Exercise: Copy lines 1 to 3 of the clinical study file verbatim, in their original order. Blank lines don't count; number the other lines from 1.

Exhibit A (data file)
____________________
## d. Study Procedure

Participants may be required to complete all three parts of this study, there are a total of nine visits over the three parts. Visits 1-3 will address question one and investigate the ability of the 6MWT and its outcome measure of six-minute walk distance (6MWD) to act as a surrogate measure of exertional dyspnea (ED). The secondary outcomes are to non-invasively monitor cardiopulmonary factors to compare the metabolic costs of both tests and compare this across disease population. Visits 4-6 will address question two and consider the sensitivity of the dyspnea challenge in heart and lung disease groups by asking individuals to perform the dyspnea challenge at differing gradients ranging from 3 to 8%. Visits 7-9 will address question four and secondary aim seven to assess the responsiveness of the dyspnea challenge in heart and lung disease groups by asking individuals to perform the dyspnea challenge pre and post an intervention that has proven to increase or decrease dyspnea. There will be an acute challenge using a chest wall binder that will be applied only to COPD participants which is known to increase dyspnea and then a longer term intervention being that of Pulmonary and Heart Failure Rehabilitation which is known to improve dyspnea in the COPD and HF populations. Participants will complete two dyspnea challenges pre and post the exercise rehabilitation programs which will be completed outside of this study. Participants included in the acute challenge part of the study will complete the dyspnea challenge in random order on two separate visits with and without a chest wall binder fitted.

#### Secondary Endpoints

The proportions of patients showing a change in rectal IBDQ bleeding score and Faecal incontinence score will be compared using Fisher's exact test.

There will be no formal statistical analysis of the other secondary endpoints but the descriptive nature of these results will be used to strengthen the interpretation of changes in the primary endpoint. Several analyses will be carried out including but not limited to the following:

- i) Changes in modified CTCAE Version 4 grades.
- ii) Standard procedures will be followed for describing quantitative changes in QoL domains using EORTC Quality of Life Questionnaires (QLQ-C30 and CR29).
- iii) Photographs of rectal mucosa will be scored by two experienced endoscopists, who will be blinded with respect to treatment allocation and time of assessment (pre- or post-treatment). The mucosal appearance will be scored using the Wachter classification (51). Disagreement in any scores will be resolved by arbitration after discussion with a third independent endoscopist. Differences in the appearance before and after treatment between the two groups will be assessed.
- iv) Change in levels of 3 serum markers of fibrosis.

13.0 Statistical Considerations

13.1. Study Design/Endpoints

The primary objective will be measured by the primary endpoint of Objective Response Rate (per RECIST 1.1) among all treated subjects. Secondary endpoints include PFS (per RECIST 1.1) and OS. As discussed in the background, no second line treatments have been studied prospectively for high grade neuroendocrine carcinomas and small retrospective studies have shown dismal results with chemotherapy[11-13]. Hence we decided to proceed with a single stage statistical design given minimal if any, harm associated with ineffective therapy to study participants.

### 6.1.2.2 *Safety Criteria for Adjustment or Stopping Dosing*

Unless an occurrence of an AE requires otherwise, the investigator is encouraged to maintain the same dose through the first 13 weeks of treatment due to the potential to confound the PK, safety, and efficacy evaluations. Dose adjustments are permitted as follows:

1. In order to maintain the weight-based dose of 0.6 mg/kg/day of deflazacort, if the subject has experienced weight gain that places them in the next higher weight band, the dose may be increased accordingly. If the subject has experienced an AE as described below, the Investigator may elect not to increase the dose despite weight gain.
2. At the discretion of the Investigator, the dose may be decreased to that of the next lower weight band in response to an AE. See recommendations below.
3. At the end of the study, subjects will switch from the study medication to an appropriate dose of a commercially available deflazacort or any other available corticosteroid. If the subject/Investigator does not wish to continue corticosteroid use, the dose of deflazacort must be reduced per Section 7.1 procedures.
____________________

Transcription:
## d. Study Procedure

Participants may be required to complete all three parts of this study, there are a total of nine visits over the three parts. Visits 1-3 will address question one and investigate the ability of the 6MWT and its outcome measure of six-minute walk distance (6MWD) to act as a surrogate measure of exertional dyspnea (ED). The secondary outcomes are to non-invasively monitor cardiopulmonary factors to compare the metabolic costs of both tests and compare this across disease population. Visits 4-6 will address question two and consider the sensitivity of the dyspnea challenge in heart and lung disease groups by asking individuals to perform the dyspnea challenge at differing gradients ranging from 3 to 8%. Visits 7-9 will address question four and secondary aim seven to assess the responsiveness of the dyspnea challenge in heart and lung disease groups by asking individuals to perform the dyspnea challenge pre and post an intervention that has proven to increase or decrease dyspnea. There will be an acute challenge using a chest wall binder that will be applied only to COPD participants which is known to increase dyspnea and then a longer term intervention being that of Pulmonary and Heart Failure Rehabilitation which is known to improve dyspnea in the COPD and HF populations. Participants will complete two dyspnea challenges pre and post the exercise rehabilitation programs which will be completed outside of this study. Participants included in the acute challenge part of the study will complete the dyspnea challenge in random order on two separate visits with and without a chest wall binder fitted.

#### Secondary Endpoints